The ways that care home staff change shifts and how they exchange information when coming on and off duty are widely thought to be crucial for ensuring safe, high-quality and dignified care for older people, according to new research by the Social Care Workforce Research Unit, part of the Policy Institute at King’s College London.
Based on interviews and observations with staff in five care homes in England, the research sheds light on what seem to be the most important things to take into account when organising shift changeovers, including clear communication; transparent and readily available written records; attention to confidentiality and respect for residents’ dignity; punctuality of staff; and making sure that staff value this part of their daily routine and are paid for it.
The researchers also found that some managers and registered nurses reported believing that handovers had additional uses, such as opportunities for team-building, ensuring members of staff were allocated appropriately, organising human resources, and training staff.
The study, which was funded by the Abbeyfield Research Foundation, comes at a time of significant policy interest in the financial sustainability of social care overall and of many care homes in particular. It argues that while there are care homes where practice is not good, there is also a need to acknowledge and celebrate good care homes and the people who work in them. Ultimately, despite there being significant variation between care homes, the researchers suggest that residents’ wellbeing is consistently a primary concern for many frontline staff and their immediate managers.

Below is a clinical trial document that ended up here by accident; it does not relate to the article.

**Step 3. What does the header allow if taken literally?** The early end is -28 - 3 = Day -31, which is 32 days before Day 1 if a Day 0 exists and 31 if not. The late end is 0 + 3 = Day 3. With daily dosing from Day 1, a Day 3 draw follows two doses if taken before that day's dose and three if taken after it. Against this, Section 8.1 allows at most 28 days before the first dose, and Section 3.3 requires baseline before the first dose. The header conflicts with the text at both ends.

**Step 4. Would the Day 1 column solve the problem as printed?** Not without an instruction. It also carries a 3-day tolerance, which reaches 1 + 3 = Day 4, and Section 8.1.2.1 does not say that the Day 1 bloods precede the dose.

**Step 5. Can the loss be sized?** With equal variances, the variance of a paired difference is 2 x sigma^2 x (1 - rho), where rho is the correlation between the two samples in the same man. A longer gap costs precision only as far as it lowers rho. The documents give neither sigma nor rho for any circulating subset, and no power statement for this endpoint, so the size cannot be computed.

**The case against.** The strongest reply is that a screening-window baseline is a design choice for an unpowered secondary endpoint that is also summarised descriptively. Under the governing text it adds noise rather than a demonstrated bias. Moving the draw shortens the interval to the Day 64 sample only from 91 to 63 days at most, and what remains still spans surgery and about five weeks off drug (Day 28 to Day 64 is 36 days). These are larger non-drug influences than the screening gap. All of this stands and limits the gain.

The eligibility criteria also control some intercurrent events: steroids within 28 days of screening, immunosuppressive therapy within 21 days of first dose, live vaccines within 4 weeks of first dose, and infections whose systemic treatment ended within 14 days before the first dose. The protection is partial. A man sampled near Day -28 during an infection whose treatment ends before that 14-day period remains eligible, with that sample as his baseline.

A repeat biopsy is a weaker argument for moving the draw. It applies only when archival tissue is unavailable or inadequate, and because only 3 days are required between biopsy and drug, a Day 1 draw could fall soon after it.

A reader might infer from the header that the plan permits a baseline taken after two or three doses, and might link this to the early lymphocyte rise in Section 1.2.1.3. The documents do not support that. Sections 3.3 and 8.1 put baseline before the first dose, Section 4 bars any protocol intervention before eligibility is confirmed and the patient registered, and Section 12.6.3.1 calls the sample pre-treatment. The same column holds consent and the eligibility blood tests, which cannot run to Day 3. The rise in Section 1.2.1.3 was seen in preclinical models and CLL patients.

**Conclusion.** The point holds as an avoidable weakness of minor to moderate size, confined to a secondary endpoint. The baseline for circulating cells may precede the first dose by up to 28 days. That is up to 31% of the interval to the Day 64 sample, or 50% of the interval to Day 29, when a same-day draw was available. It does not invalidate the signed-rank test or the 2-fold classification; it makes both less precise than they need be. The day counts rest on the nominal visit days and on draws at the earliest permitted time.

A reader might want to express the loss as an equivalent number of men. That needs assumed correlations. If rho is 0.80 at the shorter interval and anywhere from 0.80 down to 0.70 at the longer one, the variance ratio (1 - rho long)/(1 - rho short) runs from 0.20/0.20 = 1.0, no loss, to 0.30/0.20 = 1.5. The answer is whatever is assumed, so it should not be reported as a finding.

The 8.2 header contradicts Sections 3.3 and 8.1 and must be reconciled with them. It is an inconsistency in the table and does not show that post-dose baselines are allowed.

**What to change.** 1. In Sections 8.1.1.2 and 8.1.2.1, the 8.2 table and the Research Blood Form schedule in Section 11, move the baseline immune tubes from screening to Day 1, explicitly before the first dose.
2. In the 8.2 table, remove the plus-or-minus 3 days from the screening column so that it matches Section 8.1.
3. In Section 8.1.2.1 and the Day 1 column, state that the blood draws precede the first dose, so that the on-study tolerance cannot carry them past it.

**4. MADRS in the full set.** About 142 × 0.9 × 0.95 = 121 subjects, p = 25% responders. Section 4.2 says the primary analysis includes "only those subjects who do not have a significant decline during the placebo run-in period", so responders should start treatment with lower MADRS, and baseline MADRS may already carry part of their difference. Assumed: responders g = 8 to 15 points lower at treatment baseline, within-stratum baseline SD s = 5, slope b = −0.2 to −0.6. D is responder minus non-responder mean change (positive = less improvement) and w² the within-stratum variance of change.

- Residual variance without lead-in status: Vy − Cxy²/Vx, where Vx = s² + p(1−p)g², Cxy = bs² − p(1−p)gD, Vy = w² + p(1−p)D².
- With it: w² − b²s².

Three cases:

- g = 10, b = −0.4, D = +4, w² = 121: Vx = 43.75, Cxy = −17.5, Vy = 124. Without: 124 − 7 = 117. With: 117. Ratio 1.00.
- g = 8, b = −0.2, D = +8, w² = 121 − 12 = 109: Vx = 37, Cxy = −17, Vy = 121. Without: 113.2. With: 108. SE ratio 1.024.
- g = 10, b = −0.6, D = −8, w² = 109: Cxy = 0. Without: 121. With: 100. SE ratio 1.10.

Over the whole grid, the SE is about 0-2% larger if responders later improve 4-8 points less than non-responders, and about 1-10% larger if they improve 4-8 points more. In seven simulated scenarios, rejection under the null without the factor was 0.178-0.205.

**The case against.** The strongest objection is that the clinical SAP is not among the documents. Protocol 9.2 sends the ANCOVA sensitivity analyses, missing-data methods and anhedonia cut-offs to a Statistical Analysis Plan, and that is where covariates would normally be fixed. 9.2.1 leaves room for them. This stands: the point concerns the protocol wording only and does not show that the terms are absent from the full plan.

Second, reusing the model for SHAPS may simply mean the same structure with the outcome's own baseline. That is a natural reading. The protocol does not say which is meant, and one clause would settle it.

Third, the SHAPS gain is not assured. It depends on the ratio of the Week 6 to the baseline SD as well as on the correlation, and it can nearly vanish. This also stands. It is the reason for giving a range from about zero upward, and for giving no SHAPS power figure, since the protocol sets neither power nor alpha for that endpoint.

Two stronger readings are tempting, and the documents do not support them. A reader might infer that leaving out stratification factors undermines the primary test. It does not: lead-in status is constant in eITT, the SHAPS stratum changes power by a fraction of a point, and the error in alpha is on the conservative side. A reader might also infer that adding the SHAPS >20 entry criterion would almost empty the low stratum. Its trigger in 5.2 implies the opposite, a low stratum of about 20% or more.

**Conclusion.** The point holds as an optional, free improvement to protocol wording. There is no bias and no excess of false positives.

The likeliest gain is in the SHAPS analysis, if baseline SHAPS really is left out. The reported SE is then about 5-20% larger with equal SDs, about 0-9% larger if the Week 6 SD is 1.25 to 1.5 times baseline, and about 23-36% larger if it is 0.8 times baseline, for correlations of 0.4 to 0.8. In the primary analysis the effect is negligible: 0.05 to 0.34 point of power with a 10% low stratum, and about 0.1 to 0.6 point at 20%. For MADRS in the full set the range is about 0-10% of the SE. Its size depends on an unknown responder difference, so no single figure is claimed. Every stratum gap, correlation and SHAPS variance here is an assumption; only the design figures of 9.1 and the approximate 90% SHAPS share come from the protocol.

‘We did not find evidence that one type of handover works any better than another,’ commented Professor Jill Manthorpe, the research team lead. ‘Care homes are not hospitals and what is required in a hospital setting may not suit a care home. Our study suggests the need for care homes to be clear about what they want from handovers and to do what works best for the home and its residents.’ This, she added, would be useful in telling residents’ families about the home’s routines and when talking to care home inspectors about the ways that they place residents at the heart of their work.